# Electric field due to a uniformly charged disc

At the end of the derivation, it is given
The electric fiel due to elementary ring at the point P is dE = [2∏rσdrx]/[4∏epsilon zero (x^2 +r^2)^(3/2)
]

To find the total E due to disc is given by

∏σx/4∏ε(2rdr)/(x2 + r2)3/2

Thank You!

Vinzie

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Do you mean

$$\mathrm{d}E=\dfrac{2\cdot\pi\cdot r\cdot\sigma\cdot x\cdot\mathrm{d}r}{4\cdot\pi\cdot\epsilon_0\cdot\left(x^2+r^2\right)^{\frac32}}$$

and you want to know how to determine that

$$E=\dfrac{\pi\cdot\sigma\cdot x}{4\cdot\pi\cdot\epsilon_0}\cdot\displaystyle\int\left(\dfrac{2\cdot r\cdot\mathrm{d}r}{\left(x^2+r^2\right)^{\frac32}}\right)$$

Also, why isn't the first TeX parsing?

Simple. Integrate both sides.

Yep, for some reason, the TeX isn't parsing. It should! It does on AoPS!

Do you mean

$$\mathrm{d}E=\dfrac{2\cdot\pi\cdot r\cdot\sigma\cdot x\cdot\mathrm{d}r}{4\cdot\pi\cdot\epsilon_0\cdot\left(x^2+r^2\right)^{\frac32}}$$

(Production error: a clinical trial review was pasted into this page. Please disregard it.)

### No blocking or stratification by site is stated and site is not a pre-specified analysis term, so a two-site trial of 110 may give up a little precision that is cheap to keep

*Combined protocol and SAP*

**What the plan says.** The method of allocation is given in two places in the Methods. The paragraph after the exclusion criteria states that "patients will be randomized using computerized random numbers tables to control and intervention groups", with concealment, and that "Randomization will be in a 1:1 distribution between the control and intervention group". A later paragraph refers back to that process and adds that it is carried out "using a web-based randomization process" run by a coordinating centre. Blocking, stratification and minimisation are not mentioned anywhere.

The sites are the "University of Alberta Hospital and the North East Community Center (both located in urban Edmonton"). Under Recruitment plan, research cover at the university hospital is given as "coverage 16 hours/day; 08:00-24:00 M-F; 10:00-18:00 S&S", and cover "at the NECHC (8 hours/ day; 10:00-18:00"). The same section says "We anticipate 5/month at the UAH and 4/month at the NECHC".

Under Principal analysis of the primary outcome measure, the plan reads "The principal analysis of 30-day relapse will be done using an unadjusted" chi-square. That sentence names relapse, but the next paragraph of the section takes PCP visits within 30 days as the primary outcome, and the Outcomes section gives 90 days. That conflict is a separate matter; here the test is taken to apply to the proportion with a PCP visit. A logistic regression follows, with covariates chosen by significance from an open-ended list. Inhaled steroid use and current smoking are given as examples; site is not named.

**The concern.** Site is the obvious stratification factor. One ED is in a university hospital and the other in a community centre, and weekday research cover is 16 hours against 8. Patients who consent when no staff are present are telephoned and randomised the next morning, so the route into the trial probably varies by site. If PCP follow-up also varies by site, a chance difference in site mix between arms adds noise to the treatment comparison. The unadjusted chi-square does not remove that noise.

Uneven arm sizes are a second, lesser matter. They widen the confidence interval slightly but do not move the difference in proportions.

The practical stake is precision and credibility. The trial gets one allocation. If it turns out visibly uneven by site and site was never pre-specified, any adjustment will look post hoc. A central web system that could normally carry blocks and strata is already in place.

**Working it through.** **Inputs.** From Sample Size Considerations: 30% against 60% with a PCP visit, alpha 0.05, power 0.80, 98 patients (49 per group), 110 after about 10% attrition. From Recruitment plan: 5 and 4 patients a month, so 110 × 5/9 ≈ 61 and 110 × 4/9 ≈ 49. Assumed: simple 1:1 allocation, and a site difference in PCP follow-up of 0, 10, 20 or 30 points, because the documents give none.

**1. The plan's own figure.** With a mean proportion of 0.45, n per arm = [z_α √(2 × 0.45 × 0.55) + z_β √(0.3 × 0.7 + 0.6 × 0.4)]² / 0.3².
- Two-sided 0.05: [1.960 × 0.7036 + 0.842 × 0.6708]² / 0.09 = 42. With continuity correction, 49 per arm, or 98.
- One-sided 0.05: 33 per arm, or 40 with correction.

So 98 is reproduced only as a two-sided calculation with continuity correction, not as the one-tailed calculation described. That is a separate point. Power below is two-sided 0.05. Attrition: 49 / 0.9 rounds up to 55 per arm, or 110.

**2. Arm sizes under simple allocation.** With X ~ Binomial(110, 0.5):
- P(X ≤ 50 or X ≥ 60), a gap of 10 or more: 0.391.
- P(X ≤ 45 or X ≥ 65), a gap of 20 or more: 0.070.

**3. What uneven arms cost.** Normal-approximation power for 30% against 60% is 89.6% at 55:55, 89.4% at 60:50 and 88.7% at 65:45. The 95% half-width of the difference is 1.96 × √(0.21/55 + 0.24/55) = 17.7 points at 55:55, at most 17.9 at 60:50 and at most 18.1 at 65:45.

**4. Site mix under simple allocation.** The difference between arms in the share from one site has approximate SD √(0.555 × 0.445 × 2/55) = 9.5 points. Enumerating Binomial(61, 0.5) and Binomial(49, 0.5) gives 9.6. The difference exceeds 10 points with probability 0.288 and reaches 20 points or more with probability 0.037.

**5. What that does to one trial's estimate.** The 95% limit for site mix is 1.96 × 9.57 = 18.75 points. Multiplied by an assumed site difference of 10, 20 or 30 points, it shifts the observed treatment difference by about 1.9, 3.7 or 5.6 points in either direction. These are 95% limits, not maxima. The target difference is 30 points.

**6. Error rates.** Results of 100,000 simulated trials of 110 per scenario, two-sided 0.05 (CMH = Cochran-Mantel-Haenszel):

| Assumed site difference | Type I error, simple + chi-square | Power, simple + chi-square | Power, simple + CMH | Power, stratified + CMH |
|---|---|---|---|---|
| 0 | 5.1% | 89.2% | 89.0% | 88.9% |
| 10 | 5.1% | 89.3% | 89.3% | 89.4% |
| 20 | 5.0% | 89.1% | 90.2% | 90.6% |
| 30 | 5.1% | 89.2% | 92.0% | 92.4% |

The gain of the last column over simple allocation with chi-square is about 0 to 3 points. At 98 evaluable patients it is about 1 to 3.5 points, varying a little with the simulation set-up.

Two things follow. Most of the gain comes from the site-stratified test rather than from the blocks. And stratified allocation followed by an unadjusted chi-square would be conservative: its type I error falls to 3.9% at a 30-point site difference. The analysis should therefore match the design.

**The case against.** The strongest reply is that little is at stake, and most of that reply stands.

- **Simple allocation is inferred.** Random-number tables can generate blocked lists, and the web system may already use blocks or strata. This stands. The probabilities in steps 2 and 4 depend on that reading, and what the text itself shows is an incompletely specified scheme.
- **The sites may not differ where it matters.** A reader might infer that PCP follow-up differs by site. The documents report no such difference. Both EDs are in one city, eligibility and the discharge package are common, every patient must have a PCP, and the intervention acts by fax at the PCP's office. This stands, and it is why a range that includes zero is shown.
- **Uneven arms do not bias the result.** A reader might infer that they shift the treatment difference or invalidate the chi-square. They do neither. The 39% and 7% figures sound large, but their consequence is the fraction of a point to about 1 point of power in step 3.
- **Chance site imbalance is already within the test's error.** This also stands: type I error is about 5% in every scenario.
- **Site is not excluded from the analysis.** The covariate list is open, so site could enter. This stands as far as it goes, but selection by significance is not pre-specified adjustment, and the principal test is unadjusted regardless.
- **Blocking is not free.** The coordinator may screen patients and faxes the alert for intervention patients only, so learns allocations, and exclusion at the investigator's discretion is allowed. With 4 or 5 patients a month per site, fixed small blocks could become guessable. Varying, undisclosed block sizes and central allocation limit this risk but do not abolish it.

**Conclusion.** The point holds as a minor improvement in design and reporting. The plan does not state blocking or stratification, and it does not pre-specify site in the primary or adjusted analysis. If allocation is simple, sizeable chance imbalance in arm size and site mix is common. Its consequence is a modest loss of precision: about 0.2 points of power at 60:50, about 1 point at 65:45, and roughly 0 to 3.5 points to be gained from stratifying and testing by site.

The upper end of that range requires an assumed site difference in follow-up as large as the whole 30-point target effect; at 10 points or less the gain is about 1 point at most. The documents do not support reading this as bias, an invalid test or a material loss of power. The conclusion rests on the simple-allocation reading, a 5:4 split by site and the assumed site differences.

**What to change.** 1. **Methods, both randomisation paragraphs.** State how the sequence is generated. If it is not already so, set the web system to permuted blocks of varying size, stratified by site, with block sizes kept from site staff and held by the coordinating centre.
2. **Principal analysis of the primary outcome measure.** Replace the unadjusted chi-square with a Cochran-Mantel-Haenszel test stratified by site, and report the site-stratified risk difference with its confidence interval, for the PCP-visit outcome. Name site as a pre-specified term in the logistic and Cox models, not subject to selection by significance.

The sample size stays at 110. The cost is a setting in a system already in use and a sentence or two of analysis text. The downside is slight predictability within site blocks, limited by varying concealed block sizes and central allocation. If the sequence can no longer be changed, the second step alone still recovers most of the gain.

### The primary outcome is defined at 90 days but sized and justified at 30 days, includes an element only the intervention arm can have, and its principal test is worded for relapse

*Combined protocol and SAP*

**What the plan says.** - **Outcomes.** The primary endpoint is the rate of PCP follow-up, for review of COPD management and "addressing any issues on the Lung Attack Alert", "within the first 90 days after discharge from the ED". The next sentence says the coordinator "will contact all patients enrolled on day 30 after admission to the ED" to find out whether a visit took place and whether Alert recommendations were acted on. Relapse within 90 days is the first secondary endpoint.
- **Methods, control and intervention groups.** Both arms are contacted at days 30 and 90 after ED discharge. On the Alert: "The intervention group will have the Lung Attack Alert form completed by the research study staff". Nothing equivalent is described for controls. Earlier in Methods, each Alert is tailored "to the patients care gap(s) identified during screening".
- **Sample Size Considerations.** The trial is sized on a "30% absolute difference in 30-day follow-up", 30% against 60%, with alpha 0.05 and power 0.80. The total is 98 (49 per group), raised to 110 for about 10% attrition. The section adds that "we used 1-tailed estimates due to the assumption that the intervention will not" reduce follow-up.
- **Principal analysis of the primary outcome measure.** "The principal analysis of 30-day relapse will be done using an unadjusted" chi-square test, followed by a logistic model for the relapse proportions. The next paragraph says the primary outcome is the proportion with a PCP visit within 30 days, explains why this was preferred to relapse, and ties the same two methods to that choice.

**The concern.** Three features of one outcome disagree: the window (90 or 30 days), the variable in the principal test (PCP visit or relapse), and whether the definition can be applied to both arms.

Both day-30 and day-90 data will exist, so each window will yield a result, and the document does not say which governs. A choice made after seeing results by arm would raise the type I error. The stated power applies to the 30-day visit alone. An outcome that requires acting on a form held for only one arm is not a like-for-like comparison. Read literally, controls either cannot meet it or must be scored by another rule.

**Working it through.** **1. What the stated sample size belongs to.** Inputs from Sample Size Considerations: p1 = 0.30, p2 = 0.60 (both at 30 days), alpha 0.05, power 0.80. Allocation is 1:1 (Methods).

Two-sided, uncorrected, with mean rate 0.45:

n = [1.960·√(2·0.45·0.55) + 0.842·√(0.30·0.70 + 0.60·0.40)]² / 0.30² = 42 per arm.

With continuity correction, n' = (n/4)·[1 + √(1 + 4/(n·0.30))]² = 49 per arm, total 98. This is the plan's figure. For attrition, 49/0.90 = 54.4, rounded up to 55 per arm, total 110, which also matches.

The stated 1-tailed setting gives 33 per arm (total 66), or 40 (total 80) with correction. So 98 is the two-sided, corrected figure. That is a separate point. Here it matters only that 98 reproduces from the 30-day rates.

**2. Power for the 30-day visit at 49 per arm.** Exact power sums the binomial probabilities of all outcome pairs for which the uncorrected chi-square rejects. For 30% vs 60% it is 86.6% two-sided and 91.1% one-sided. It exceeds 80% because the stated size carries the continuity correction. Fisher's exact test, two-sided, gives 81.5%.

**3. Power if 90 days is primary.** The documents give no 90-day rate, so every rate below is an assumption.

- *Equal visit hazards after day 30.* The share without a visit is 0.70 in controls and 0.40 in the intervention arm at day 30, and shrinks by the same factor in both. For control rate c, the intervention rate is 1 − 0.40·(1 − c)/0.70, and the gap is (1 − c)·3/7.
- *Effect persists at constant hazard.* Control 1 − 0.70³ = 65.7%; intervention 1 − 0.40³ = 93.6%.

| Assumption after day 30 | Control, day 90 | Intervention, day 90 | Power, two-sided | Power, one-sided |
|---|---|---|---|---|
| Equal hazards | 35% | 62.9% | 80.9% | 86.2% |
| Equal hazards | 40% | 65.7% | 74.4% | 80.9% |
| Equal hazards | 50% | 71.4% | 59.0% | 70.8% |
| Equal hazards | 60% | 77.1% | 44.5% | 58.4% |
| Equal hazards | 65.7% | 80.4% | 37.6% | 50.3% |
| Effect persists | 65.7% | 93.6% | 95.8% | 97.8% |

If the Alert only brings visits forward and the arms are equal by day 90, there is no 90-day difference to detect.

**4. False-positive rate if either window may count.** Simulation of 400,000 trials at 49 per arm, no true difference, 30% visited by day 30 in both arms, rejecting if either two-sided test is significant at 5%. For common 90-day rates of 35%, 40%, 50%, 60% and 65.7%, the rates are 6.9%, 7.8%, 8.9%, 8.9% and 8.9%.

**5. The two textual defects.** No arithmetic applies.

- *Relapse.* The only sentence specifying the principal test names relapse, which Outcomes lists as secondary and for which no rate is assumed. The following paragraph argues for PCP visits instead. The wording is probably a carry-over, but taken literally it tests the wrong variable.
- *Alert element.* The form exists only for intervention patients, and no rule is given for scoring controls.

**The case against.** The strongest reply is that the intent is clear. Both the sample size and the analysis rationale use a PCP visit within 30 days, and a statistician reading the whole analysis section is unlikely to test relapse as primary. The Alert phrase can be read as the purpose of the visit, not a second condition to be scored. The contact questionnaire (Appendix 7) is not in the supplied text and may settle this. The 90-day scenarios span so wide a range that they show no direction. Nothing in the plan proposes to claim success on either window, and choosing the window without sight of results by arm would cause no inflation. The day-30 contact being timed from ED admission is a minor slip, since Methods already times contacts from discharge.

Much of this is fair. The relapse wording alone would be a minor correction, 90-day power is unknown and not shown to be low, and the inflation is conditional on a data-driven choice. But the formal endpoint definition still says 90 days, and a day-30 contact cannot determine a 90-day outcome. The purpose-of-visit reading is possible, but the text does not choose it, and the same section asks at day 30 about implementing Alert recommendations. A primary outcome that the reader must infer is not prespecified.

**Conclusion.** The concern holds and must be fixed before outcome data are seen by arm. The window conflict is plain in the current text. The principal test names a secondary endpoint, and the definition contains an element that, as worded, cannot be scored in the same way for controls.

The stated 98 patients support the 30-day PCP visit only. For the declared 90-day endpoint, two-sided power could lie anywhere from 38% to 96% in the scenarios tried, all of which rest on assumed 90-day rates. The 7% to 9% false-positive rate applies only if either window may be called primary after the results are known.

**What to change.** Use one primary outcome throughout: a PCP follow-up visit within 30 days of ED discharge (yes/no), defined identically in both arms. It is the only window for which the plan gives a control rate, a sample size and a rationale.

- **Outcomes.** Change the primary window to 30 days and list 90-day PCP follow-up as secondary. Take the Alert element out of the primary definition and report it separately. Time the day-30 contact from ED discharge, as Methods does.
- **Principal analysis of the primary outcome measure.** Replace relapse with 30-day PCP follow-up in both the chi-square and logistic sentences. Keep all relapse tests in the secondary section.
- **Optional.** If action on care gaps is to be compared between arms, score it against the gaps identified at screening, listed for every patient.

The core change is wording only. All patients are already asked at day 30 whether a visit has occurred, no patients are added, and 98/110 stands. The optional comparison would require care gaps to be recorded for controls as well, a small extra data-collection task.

and you want to know how to determine that

$$E=\dfrac{\pi\cdot\sigma\cdot x}{4\cdot\pi\cdot\epsilon_0}\cdot\displaystyle\int\left(\dfrac{2\cdot r\cdot\mathrm{d}r}{\left(x^2+r^2\right)^{\frac32}}\right)$$

Also, why isn't the first TeX parsing?

Simple. Integrate both sides.
Hi,

WOuld you mind if you tell me how to solve the integration part?

Thank You

Divid $(x^2+r^2) \;$ by $r^2\;$ to get $1+(\frac x r)^2\;$ and use trig function to substitute. and see what happen. Something like $\tan \theta=\frac x r$. $1+\tan^2\theta=\sec^2\theta$

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Divid $(x^2+r^2) \;$ by $r^2\;$ to get $1+(\frac x r)^2\;$ and use trig function to substitute. and see what happen. Something like $\tan \theta=\frac x r$. $1+\tan^2\theta=\sec^2\theta$
Thanks Yungman!!

I am gonna solve that way.